The EU has been very slow in setting up a trading mechanism that would provide European businesses guarantees that they can trade with Iran without being harmed by US sanctions.
Only at the beginning of July, the EU announced the long-awaited INSTEX scheme, which would facilitate EU-Iran trade in humanitarian goods not under US sanctions.
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Although this could be a step forward, Abbas Araghchi, Iran's deputy foreign minister still believes that Europe was not doing enough, as from Iran's perspective INSTEX would be useful only if "Europeans buy oil from Iran, or consider credit lines for this mechanism."
But Ali Fathollah-Nejad pointed that, "Given the increasing compliance net of US sanctions and the recent warnings from the US. Treasury, important European companies will remain reluctant to join INSTEX."
Ever since Trump entered the office, the fate of transatlantic relations have been at stake, with numerous frictions and open disagreements, including Iran, surfacing on an almost daily basis.
Nonetheless, it is also hard to imagine that Europe will openly challenge the US administration for the sake of Iran.
It seems that Iran is very well aware of this and grows no illusion about who is a more important partner for Europe.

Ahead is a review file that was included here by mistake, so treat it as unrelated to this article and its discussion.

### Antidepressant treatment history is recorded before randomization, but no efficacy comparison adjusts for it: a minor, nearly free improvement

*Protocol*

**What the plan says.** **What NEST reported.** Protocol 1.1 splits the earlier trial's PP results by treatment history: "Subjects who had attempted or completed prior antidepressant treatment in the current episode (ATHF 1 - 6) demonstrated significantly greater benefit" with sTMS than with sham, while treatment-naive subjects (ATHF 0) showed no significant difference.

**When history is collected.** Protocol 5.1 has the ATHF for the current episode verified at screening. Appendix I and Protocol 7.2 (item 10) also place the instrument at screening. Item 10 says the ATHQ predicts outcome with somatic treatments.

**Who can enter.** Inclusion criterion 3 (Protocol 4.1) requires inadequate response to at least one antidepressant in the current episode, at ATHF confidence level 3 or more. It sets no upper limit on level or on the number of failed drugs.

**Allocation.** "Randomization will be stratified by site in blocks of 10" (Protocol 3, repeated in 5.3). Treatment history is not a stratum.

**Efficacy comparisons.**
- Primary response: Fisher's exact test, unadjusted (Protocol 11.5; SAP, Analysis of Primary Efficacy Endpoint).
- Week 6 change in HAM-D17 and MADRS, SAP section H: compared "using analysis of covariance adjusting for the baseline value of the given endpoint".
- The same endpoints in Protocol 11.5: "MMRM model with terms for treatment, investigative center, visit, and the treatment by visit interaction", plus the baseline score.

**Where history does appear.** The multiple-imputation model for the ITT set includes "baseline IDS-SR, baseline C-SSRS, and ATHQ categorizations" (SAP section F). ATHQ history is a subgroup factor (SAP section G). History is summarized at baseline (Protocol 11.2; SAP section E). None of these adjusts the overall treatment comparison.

Chairman of the Iranian Parliament's Nuclear Committee, Mojtaba Zonnour said that the volume of Iran's "Economic transactions with Europe at best is $20 billion in a year, whereas the volume of economic transactions between Europe and the US is something between $900-1,000 billion. Of course, Europe would not sacrifice $1,000 billion for $20 billion."
But although Iran's options are quite limited, Europe should seriously consider the Iranian warnings. The current economic pressure and ever harder economic conditions in Iran highly contribute to Iran's deteriorating ability to deal with refugee flows and terrorist threats, that under new circumstances may make their way from and through Iran to Europe more easily.
Ali Fathollah-Nejad observes that "these Iranian threats of letting through refugee flows and drug trafficking towards Europe are tailored to address some of Europe's core concerns, which to an important part are a result of rising right-wing populism in the continent.”
Therefore, Europe will likely keep trying to find a solution to salvage the deal.
A negative outcome will also significantly harm the non-proliferation efforts worldwide and surely lead to a nuclear race in the Middle East and beyond, potentially risking a devastating military conflict throughout the region.
Many authors suggest that this would be the end of multilateral diplomacy.
Stasa Salacanin is a freelance journalist who has written extensively on Middle Eastern affairs, trade and political relations, Syria and Yemen, terrorism and defence.